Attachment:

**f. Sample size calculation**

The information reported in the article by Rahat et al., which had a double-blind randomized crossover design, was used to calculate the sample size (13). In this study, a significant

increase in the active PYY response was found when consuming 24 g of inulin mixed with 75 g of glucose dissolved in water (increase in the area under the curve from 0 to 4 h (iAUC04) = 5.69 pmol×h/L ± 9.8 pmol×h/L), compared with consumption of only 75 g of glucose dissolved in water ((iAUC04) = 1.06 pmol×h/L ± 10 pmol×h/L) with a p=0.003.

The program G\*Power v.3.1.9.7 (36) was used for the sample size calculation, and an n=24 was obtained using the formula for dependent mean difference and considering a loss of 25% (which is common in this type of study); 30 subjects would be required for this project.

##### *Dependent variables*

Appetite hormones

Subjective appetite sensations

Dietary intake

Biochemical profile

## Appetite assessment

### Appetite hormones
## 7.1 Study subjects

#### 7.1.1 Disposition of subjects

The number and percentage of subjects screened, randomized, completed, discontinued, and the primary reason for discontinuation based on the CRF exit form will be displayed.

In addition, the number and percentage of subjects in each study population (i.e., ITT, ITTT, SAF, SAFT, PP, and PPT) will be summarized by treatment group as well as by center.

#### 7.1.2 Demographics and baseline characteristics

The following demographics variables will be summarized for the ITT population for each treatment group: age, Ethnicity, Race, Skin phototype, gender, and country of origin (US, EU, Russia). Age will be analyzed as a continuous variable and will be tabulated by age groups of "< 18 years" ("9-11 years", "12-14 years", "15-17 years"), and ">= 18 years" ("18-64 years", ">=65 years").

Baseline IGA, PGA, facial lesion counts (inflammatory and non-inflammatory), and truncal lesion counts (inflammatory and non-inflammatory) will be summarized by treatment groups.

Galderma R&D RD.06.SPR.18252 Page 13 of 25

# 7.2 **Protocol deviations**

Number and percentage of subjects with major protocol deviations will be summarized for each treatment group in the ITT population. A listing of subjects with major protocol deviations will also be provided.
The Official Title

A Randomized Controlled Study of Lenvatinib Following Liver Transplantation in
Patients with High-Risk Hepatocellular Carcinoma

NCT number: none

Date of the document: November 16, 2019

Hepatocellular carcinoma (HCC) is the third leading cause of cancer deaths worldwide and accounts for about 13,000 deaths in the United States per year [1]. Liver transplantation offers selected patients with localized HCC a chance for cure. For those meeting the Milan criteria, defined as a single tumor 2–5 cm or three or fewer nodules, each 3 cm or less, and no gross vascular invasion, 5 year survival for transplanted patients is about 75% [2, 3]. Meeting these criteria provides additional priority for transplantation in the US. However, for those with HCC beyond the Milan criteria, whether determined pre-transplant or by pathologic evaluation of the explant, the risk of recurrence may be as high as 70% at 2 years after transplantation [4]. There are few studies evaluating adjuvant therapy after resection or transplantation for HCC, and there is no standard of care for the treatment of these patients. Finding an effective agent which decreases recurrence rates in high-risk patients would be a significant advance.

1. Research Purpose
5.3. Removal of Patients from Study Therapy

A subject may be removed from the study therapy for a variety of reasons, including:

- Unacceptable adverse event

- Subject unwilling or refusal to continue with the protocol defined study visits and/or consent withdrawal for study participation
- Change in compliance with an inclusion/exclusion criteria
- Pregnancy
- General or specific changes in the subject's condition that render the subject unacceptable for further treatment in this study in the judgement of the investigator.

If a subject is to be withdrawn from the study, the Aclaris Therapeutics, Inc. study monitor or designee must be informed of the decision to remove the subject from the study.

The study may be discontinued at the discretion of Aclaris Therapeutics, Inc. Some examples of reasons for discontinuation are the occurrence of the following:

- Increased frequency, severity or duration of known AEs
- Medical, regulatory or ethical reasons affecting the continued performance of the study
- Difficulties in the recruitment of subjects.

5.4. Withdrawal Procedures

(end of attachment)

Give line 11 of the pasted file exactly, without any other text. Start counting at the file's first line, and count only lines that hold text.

### Appetite hormones